The June 2008 Senator Paul Simon Water for the Poor Act (WfP Act) Report to Congress
from the U.S. Department of State demonstrates a deeper and more nuanced understanding of the role the U.S. government (USG) can play in addressing the global water crisis. Signed into law in 2005, the WfP Act calls for the development and implementation of a strategy by the Department of State and the U.S. Agency for International Development “to provide affordable and equitable access to safe water and sanitation in developing countries.”
Starting in 2006, the annual report to Congress has outlined the activities and funding levels of USG water-related projects. While this year’s report does the same—and indicates an increase in spending, to a total of $900 million for water-related projects in developing countries in FY2007—it also develops an overarching framework for addressing the global water crisis (see Annex A). Many of the framework’s components have been mentioned in the previous reports, but this report does a better job of tying them together and setting out goals for a U.S. strategic response. The framework is centered on:
Those involved in developing the framework clearly realize the interconnectedness of achieving these goals. The authors correctly note that growing investments in drinking water supply, sanitation, and hygiene “represent a growing commitment on the part of the United States to reduce water-related diseases and to increase access to safe drinking water and sanitation in countries with critical needs. They also represent a shift away from other water-related investments that are critical for building a water-secure world, such as water resources management and productivity.” The authors clearly recognize the need to ensure that water and sanitation are not emphasized to the detriment of other critical water resource efforts, such as programs to improve water productivity.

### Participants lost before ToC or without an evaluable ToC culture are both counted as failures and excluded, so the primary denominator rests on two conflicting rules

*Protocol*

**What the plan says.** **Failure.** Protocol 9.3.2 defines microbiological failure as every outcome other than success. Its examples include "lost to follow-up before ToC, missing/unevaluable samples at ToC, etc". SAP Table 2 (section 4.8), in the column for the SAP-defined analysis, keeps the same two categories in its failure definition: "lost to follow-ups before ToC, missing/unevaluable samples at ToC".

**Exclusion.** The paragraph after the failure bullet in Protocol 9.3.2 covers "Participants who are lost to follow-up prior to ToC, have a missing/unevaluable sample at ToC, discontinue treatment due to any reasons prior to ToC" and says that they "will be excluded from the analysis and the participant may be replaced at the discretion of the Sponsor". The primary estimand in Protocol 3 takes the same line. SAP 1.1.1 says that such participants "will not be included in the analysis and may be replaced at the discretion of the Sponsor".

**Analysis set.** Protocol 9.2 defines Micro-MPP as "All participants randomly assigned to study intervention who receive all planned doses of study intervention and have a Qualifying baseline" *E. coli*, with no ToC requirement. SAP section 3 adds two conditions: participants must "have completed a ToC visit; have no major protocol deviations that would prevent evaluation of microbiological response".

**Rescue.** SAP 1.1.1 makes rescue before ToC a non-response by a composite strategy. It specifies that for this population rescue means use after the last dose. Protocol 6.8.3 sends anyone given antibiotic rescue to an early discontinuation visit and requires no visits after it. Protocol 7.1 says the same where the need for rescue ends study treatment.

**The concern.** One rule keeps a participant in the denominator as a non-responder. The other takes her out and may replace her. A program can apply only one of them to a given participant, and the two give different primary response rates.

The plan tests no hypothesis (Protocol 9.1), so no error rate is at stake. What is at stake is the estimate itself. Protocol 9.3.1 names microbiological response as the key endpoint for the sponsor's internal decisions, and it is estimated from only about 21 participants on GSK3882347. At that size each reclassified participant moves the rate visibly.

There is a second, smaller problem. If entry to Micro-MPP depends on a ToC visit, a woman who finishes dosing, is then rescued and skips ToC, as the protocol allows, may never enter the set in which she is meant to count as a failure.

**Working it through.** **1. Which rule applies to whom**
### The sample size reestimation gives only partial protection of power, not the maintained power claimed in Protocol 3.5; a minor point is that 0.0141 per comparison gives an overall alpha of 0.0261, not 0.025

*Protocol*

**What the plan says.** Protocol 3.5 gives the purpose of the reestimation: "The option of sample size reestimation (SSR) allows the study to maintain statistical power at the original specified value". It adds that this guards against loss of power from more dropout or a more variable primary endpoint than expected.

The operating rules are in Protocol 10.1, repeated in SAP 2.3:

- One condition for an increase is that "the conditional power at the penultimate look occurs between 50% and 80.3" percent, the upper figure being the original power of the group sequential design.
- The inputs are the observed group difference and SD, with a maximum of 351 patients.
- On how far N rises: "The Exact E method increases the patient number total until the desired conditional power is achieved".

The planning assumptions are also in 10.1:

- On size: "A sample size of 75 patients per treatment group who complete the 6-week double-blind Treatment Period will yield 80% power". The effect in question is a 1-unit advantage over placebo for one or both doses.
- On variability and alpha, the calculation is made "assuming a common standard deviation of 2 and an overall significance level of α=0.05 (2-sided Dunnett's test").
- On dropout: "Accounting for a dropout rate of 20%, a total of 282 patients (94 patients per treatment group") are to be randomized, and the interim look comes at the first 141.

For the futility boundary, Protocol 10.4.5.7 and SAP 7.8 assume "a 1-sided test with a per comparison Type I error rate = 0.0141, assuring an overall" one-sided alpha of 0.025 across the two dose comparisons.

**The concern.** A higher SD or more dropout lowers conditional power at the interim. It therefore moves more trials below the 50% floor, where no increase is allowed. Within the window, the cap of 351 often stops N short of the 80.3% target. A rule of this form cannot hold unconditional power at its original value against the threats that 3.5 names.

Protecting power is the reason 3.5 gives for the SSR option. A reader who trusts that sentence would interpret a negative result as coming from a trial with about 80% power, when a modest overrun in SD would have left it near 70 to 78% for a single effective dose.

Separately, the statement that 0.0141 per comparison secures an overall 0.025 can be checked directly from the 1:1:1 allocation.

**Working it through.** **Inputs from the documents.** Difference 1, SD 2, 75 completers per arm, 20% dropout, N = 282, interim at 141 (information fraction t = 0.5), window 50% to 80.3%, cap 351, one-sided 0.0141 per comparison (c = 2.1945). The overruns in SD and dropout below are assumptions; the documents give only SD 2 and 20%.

- Improving water resources management among competing needs;
- Improving access to water supply and sanitation and promoting better hygiene; and
- Improving water productivity in agriculture and industry.
Key parts of the framework that illustrate a better understanding of the issue are mentions of:
The framework also includes a brief, but essential, section on the importance of collecting data for monitoring and evaluation purposes and for sharing this information with other international players. This framework is a valuable addition to the annual report. What will be more interesting is to see if money is allocated and support is given to this integrated and strategic approach to the global water crisis.
- Regional planning and country-specific development plans for the water sector;
- The crisis-to-development response continuum;
- The need for good governance and management, not just infrastructure improvements;
- The integration of water goals with other development and sectoral goals;
- The need for a participatory and democratic management process; and
- The importance of leveraging activities through partnerships with multilaterals, the private sector, foundations, and international NGOs.